Struggle With Glory is the brand new album by Australia’s premiere jazz chameleon Harry James Angus. A re-imagining of the classic tales from Greek mythology set to a sublime reduction of gospel, jazz and soul, Struggle With Glory is another impressive step in an extraordinary musical journey for the Melbourne-born, Mullumbimby-based musician.
Harry James Angus has come far from the fresh-faced, but committed teen taking his first tentative steps on the path to jazz. Finding critical and commercial success on stages and charts across the globe with Australia’s beloved The Cat Empire, the jazz disciple, trumpeter and sublime vocalist has succeeded in branching out with a number of acclaimed projects of his own. Harry James Angus is playing at the Adelaide Festival on March 14 and 15.
Harry James Angus picks his top ten jazz classics for your musical enjoyment.
1 West End Blues – Louis Armstrong and his Hot Five
The most sublime 3 minutes of music.
2 Night and Day – Billie Holliday
A lot of people say they don’t like the sound of her voice. But just listen to this and tell me it doesn’t break your heart. Warmth and sadness.
3 Shake It And Break It – Sidney Bechet and his New Orleans Feetwarmers
This is what the soprano sax was doing in 1940, long before Kenny G.
4 Dry Bones – Fats Waller
Stoned, funny, live, raw, badass and light on the ears – this recording contains so much of what I love about early jazz.
5 Just A Gigolo – Louis Prima
These days you’re most likely to hear this kind of thing at a wedding. I like this song because it reminds me that jazz is for parties.
6 A Night In Tunisia (live) – Charlie Parker
The live version with Dizzy Gillespie…. this is probably around the time that some people started to say ‘jazz is weird.’ Fair enough. I think this is as intense as any hardcore band. Bird’s anger and joy killed him at 34.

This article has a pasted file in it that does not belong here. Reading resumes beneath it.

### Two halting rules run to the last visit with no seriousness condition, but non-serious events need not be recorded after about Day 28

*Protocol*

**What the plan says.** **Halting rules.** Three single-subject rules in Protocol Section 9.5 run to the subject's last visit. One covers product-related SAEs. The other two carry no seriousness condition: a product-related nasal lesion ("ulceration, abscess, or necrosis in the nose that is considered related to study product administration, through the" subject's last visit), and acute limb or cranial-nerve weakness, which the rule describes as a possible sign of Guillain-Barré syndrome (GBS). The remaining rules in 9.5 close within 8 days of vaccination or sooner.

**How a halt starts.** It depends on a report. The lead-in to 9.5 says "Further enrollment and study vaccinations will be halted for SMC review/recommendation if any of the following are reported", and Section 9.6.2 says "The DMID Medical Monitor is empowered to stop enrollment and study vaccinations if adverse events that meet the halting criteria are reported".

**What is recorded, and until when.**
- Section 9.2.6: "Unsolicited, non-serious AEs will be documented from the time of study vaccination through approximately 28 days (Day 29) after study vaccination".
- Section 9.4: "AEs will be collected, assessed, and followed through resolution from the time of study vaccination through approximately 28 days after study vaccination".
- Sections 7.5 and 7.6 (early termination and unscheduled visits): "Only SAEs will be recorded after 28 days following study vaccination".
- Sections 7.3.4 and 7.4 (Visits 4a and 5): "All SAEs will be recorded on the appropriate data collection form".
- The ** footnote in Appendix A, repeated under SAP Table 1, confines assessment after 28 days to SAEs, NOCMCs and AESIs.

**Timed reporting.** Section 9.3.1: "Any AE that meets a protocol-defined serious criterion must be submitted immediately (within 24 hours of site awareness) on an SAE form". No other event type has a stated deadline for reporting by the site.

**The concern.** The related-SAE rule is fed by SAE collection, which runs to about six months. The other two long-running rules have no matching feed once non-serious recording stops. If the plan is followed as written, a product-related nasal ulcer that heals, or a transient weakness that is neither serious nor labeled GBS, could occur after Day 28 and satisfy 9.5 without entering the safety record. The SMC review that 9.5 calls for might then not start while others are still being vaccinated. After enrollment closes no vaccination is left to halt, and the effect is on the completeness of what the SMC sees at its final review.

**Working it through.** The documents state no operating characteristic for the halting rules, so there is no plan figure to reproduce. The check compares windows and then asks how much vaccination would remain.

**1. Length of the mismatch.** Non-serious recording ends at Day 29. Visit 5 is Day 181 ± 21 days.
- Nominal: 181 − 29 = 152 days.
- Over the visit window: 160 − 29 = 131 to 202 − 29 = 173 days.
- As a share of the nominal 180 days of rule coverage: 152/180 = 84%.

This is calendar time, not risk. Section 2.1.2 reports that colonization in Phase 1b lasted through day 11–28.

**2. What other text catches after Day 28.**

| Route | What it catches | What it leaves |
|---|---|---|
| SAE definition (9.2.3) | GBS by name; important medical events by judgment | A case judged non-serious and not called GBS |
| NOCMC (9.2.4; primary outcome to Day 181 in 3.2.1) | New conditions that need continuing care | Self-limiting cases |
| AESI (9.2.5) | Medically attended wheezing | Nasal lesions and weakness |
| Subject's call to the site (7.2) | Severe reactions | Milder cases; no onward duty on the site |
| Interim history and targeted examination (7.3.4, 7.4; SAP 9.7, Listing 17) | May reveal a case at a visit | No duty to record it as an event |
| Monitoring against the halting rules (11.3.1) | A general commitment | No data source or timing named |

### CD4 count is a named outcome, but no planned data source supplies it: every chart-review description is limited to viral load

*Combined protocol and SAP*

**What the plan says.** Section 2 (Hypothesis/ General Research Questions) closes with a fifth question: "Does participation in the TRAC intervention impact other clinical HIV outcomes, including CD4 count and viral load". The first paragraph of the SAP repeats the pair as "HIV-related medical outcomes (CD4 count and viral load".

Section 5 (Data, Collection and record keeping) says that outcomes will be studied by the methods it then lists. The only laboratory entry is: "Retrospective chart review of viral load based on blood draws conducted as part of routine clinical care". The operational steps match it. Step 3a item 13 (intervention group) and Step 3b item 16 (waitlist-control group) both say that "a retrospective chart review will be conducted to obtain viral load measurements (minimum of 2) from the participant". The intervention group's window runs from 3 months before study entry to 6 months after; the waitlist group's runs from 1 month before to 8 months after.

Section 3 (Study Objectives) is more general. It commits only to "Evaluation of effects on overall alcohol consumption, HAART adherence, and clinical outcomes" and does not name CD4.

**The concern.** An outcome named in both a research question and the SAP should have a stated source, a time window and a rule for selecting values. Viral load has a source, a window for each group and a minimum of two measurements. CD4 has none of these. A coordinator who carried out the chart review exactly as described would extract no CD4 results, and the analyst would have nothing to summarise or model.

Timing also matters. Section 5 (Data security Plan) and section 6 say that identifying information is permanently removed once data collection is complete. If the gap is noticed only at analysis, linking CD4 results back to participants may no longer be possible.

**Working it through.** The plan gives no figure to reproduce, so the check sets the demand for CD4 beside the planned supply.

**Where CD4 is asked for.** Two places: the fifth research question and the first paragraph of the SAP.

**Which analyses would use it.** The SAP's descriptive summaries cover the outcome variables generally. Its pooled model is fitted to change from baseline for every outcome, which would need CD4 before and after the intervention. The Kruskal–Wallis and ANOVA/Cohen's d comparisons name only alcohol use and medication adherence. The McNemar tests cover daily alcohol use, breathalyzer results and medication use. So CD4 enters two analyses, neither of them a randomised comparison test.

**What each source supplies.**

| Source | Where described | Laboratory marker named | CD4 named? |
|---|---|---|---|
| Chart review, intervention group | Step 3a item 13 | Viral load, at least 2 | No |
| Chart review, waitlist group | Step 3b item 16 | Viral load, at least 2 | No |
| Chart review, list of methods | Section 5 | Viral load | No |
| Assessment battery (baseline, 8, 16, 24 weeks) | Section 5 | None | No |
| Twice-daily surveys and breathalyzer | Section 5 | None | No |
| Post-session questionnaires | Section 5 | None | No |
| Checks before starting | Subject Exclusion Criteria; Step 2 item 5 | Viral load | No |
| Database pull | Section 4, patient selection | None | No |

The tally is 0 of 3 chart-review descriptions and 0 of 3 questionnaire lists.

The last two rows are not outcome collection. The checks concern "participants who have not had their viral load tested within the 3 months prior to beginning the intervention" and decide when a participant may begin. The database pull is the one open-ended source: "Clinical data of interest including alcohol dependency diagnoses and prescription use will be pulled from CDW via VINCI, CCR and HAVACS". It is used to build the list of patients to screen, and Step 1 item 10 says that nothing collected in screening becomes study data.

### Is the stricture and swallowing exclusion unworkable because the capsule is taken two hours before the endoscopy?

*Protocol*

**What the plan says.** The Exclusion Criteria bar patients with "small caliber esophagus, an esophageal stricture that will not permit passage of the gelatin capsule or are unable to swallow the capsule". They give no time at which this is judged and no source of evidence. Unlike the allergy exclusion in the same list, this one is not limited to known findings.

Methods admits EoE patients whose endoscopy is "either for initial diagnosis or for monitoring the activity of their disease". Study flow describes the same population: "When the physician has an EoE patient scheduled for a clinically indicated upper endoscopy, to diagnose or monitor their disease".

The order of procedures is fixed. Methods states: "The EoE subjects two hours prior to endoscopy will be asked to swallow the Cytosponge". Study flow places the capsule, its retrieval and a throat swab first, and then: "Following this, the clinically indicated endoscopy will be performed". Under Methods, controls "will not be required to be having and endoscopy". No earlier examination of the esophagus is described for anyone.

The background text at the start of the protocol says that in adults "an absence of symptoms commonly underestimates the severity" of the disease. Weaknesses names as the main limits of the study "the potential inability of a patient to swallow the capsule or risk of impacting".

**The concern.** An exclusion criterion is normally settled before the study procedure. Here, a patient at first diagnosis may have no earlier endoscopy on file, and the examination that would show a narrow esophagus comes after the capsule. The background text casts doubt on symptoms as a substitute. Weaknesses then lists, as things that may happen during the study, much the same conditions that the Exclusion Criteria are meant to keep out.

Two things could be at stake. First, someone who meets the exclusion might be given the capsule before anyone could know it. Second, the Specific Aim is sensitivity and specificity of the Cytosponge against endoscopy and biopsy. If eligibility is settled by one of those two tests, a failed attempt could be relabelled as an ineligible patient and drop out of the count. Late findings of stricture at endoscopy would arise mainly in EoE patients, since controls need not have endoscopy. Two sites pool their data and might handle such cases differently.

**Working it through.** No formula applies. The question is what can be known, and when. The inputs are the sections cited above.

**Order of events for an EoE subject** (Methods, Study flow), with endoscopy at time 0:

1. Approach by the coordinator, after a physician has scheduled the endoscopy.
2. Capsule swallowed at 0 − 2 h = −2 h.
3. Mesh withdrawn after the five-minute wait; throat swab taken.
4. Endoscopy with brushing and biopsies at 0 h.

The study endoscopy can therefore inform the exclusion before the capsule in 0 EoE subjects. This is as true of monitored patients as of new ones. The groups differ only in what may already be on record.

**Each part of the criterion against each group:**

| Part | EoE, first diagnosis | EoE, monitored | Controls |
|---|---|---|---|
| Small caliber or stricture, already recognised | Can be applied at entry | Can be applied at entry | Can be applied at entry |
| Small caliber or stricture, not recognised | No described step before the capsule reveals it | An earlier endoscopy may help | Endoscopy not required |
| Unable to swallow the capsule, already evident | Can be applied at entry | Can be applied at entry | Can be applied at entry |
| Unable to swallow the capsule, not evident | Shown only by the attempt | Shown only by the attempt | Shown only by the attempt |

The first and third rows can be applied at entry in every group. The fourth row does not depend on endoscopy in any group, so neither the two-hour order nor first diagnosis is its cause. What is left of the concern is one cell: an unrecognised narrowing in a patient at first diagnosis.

7 Diminuendo and Crescendo in Blue (live at Newport Jazz Festival 1956) – Duke Ellington Big Band
Accept no other version. Because jazz is a live, spontaneous thing that happens once and then is gone forever. And like a lot of live jazz, this tune doesn’t even really get started until the 3.45 mark… around the time that most pop songs are finishing.
8 Fables of Faubus – Charles Mingus
There are so many good recordings of this song. It’s angry, chaotic, and funny. Google what it’s about for a great history lesson. I think Mingus has been the biggest influence on modern Australian jazz composition.
9 A Love Supreme – John Coltrane
I’ve always been interested in the spiritual and transcendental aspects of music. You find a lot of that in live improvised performance. I don’t know how many people have Astral travelled farther than John Coltrane. A deeply religious man, this was his prayer.
10 Rock ‘n’ Roll Graveyard – Jazz Party
And then… nothing good happened until Melbourne’s Jazz Party came along.
Be sure to catch Harry James Angus at The Palais, Adelaide Riverbank, Elder Park on Wednesday 14 and Thursday 15 March at 8pm. Ticket information at the Adelaide Festival website.